10 FRAMEWORK PAPER: THE ADOPTION AND SAFE FAMILIES ACT (ASFA) PAGE 9 Rather than taking a particular position on ASFA, this paper seeks to frame the major controversies and identify alternative points of view. The remaining papers in the series will offer individual perspectives and provide recommendations for the future. Much of the debate surrounding ASFA has focused on striking the balance in child welfare between protecting children s safety and respecting the integrity of the family and the rights of parents. To proponents, ASFA restored a balance, which had tilted too far towards parents autonomy and away from the needs of children, causing them to be left at home with adults who injured or even killed them. To opponents, ASFA opened the door to arbitrary government intervention in families, tearing children away from parents who were capable of caring for them and imposing the unnecessary trauma of removal and foster care on these children. In an effort to articulate this balance, ASFA itself included a provision entitled Preservation of Reasonable Parenting, which clarified that nothing in the Act was intended to disrupt the family unnecessarily, intrude upon family life inappropriately, prohibit reasonable parental discipline, or prescribe a method of acceptable parenting. This paper marshals the available evidence on ASFA s effects on these dimensions of child welfare and on other goals such as ensuring children s well-being and their prompt movement towards permanence. Both the legislative history and the body of evidence presented here suggest that a dichotomy between child safety and family integrity is an incomplete framework for capturing the complexity of ASFA s provisions and motivations. Neither does this simple opposition account for its range of effects, both positive and negative, on child welfare systems and, most crucially, on families and children themselves. It is also noteworthy that the effects of changes in child welfare policy and systems can be very different for children of color than for white children. In particular, researchers have documented the disproportionate representation of African American children in the child welfare system and have begun to disentangle the ways that disparities in treatment based on race may be embedded in child welfare services (Hill 2006; Barth 2005). While the field has grappled with multiple perspectives on racial disproportionality for years, the issue has recently moved to the forefront of concerns in child welfare. Wherever possible, both in this and other papers in the series, the authors will break down the analysis of ASFA s effects to identify differences according to race. Available research offers only limited hints as to the workings of both positive and negative effects, so the challenge of understanding racial imbalances is also a rich area for future study. ASFA: History and Context Before ASFA was signed into law in 1997, there had been no comprehensive congressional attention to child welfare since Public Law , the Adoption Assistance and Child Welfare Act of As a result, the bill s authors and other contributing parties brought numerous concerns as well as hopes to its drafting. Several congressional authors were above all worried about children s safety, fearing that the federal reasonable efforts requirement namely, that states must make reasonable efforts to keep families together was interpreted in practice in ways that endangered children by keeping them with parents who harmed them. At the same time, others who worked on the bill wanted to make sure that the law would not go too far and reverse the federal government s historic role in protecting children and parents from arbitrary removals. And a broad group members of Congress, the Clinton administration, and many outside observers expressed concern about the growth in foster care caseloads, a pattern of children lingering in care too long, and the obstacles to adoption that prevented children who could never go home from ever achieving a place within a permanent family. Finally, many participants saw the bipartisan interest in child welfare as presenting a rare opportunity to comprehensively address problems facing the system; as a result, people with different views looked hard for common ground and accepted compromises that they believed would lead to better results overall. Given this complex history, ASFA is a multifaceted piece of legislation with many moving parts and diverse goals. These diverse goals are well illustrated by the arguments of the bill s several sponsors in urging their fellow senators to pass the legislation in November On the one hand, Senator Mike DeWine (R-OH) argued that the bill s clarification of reasonable efforts was especially important because it will save the lives of many children : [O]ver the last 17 years, since [reasonable efforts] became part of our Federal law, this law, tragically, has often been seriously misinterpreted by those responsible for administering our foster care system. Too often, reasonable efforts have come to mean unreasonable efforts. It has come to mean efforts to reunite families which are families in name only. I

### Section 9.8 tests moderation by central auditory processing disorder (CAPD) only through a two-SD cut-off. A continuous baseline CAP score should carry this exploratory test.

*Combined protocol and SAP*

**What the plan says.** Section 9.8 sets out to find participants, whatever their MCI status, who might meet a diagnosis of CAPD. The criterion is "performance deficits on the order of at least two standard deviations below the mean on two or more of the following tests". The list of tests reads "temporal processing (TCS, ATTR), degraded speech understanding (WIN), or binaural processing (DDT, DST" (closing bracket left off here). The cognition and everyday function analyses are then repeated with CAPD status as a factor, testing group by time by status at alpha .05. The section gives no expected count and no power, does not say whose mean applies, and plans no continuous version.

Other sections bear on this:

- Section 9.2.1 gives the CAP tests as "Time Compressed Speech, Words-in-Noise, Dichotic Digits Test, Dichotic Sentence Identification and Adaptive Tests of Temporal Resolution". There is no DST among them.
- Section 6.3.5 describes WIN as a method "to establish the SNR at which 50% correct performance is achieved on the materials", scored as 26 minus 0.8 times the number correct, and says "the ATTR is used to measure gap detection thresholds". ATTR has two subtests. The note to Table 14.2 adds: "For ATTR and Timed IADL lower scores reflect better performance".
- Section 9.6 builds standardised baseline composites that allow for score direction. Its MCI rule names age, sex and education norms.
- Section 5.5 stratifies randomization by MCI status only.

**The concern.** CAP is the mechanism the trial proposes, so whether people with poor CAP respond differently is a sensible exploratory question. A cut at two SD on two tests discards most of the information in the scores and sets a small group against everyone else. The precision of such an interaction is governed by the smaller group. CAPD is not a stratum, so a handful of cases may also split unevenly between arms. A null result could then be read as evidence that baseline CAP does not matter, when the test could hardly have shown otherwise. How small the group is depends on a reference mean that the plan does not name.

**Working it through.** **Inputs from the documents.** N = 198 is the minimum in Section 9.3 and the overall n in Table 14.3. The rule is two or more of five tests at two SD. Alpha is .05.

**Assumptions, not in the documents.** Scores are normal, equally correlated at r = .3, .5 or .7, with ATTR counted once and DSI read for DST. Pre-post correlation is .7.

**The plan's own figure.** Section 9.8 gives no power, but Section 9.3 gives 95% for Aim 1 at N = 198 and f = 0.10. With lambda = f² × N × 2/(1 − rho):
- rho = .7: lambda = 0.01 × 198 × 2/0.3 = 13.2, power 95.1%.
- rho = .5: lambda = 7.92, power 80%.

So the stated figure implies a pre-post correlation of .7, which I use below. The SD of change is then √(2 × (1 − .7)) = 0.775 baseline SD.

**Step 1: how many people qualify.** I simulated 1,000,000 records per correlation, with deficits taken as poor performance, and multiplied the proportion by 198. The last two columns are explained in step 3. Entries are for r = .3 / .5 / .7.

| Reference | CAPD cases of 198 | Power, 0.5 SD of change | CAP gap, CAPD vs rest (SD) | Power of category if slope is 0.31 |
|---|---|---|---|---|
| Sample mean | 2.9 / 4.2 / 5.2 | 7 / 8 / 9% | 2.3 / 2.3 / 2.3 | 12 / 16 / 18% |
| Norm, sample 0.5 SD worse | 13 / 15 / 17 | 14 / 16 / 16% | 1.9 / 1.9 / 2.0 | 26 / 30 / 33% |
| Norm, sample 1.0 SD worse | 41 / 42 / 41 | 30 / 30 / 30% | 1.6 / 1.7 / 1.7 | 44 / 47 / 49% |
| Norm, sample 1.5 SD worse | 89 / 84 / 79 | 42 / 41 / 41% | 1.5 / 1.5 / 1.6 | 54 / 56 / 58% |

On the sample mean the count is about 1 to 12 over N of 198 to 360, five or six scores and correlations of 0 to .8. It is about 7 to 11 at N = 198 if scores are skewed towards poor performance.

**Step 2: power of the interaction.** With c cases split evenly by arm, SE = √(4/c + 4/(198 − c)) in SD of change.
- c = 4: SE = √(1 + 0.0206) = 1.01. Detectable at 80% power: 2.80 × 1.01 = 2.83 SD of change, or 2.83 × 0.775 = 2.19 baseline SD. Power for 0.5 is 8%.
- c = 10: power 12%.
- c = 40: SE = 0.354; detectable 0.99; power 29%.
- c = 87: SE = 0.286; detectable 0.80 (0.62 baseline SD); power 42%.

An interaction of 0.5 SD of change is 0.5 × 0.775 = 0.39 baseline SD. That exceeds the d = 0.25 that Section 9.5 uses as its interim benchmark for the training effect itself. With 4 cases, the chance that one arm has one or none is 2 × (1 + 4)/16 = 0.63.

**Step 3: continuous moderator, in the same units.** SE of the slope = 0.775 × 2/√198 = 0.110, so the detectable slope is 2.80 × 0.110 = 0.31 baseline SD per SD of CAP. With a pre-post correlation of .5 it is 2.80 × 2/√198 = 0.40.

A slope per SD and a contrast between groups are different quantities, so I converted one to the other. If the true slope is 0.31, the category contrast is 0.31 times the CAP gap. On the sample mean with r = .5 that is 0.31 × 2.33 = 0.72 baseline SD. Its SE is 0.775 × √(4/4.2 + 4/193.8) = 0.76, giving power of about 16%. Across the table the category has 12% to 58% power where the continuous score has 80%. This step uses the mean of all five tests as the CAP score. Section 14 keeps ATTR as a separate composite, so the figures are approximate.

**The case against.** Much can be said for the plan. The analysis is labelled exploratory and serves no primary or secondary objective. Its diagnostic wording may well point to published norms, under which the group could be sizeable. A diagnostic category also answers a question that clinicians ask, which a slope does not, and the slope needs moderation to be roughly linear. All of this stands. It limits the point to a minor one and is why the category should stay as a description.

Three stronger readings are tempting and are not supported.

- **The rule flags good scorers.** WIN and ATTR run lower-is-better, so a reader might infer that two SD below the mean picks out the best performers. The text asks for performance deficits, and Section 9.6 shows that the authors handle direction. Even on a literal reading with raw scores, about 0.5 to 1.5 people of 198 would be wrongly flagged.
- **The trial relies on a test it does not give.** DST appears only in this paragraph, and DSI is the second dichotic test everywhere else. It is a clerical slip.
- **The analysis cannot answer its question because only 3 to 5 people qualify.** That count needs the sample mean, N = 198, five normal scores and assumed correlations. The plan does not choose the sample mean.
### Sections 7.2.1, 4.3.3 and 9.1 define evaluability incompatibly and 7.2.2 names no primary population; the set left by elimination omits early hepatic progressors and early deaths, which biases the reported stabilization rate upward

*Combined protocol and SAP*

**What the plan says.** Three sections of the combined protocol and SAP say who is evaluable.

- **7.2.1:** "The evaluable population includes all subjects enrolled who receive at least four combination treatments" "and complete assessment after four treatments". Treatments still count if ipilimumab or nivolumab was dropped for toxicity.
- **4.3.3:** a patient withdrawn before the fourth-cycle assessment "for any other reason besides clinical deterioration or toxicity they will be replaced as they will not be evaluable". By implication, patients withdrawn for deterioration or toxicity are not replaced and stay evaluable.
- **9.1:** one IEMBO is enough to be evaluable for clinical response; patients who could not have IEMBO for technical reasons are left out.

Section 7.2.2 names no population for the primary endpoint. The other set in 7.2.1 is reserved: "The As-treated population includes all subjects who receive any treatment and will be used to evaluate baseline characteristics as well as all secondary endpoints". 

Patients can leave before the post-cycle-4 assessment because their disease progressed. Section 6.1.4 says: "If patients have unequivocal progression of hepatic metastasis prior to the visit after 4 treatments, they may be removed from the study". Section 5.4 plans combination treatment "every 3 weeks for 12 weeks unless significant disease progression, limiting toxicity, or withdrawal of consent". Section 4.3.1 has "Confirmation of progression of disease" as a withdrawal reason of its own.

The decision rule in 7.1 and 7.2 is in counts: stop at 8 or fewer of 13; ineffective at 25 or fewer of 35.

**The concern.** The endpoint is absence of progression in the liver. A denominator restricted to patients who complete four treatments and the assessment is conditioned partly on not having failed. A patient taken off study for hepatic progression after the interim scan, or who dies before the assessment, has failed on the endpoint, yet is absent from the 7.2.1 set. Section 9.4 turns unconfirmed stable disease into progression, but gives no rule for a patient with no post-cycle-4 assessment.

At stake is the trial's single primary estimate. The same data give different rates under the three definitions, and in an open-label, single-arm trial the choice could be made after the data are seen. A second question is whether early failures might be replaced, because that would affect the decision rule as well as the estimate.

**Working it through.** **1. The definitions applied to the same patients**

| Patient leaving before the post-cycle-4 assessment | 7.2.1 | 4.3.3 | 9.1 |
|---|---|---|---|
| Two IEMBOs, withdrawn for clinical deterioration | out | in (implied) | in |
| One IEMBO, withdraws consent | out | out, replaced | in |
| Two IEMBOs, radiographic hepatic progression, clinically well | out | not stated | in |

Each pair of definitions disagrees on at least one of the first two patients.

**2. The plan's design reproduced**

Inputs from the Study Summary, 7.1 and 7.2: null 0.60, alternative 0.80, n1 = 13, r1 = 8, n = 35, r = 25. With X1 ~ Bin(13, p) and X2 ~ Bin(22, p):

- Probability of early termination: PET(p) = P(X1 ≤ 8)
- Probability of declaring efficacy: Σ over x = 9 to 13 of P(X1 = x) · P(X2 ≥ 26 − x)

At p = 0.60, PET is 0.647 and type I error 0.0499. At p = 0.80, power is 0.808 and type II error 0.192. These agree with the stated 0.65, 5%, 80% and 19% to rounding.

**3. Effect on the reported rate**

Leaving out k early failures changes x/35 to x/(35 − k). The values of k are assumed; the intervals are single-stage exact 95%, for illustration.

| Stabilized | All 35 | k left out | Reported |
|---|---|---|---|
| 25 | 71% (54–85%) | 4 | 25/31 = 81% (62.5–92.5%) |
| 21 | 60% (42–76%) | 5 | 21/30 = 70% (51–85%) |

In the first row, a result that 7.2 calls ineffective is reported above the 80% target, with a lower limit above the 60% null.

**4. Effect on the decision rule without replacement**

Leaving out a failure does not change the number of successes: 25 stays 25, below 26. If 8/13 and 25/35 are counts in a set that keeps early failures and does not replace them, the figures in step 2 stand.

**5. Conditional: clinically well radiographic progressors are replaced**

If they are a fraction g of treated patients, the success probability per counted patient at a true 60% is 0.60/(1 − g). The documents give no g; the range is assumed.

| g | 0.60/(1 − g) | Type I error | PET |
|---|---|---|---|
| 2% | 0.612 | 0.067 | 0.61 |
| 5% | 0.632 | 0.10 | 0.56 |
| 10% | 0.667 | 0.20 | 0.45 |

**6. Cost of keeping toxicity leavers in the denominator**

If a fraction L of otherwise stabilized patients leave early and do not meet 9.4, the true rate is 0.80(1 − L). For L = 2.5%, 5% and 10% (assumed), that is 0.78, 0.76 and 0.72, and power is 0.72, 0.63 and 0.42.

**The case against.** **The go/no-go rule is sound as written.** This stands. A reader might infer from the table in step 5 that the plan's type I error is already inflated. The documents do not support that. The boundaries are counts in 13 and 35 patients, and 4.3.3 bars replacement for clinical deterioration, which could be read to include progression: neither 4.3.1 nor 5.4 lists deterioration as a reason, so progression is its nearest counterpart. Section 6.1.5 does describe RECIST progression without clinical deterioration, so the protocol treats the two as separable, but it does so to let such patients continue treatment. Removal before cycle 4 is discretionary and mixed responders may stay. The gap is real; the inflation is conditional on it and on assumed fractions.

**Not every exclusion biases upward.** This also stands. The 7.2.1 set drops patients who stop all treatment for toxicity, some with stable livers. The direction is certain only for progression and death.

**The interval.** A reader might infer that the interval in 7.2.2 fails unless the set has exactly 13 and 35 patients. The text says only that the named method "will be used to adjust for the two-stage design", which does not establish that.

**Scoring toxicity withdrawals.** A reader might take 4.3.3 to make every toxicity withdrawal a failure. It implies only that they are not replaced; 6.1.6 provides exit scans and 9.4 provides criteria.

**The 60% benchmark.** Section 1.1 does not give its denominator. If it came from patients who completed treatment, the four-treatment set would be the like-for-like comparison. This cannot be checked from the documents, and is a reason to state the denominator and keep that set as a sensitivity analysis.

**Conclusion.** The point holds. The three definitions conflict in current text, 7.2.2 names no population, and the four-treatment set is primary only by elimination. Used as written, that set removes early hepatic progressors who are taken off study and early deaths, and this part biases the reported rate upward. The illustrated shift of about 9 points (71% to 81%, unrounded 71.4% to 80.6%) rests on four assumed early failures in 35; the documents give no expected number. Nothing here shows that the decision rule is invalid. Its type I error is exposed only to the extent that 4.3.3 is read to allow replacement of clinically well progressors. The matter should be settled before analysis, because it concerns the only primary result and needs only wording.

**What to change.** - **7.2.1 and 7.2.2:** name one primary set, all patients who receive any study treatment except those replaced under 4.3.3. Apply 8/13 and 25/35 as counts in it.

11 INTENTIONS AND RESULTS: A LOOK BACK AT THE ADOPTION AND SAFE FAMILIES ACT PAGE 10 am speaking now of dangerous, abusive adults who represent a threat to the health and safety and even the lives of these children. Senator DeWine (OH), Congressional Record 143, p. S Senator Jay Rockefeller (D-WV), on the other hand, framed the key provisions of ASFA slightly differently: While this legislation appropriately preserves current Federal requirements to reunify families when that is best for the child, it does not require the States to use reasonable efforts to reunify families that have been irreparably broken Most significantly, the legislation takes the essential first step of ensuring ongoing health coverage for all special-needs children who are adopted I am delighted to see that medical coverage, which has always been a vital part of any program that substantively helps children, is also a key component of this bipartisan package. Senator Rockefeller- (WV), Congressional Record 143, p. S The Department of Health and Human Services (DHHS) final regulation for the statute (Final Rule), published in January 2000, brought together these complex threads as well as the implementation aspects of other child welfare statutory changes into a single regulatory package. The regulations framed the overall purpose of ASFA as achieving safety, permanency, and well-being. They also integrated the accountability, monitoring, and information systems requirements necessary to implement ASFA s outcome provisions with like requirements necessary to implement a statutory change aimed at reforming federal reviews of state performance. 2 Other important statutory, regulatory, and practice changes that affected or built on ASFA include the Court Improvement Program, the implementation of state waiver provisions allowing subsidized guardianship, the continued development of state information systems using an enhanced federal match enacted before ASFA, and the very recent Fostering Connections to Success and Increasing Adoptions Act (FCSIAA) Public Law th Cong., 2d sess., signed into law by President Bush on October 7, This paper and others in the series describe more fully the important intersections between ASFA and these related changes. The Provisions of ASFA: Four Key Goals In the tables on the following pages, we summarize the provisions of the ASFA legislation, organizing them around its four primary goals: moving children promptly to permanent families, ensuring that safety is a paramount concern, elevating well-being as a major focus of child welfare system efforts, and improving innovation and accountability throughout that system. 3 For each goal, we highlight the provisions that have been most commented on and have most affected changes in practice. We also weave in the regulations of the Final Rule, which articulated in more detail the first three goals of permanency, safety, and well-being, and implemented provisions of ASFA and of other contemporary child welfare legislation. Specifically, the Final Rule established procedures for the Child and Family Services Reviews (CFSRs), specified implementing regulations for the MultiEthnic Placement Act, and updated the eligibility review process for Title IV-E foster care (DHHS 2000b). Finally, where relevant, we bridge descriptively from ASFA provisions and Final Rule regulations to recent significant legislative changes, specifically the 2008 Fostering Connections to Success and Increasing Adoptions Act (FCSIAA).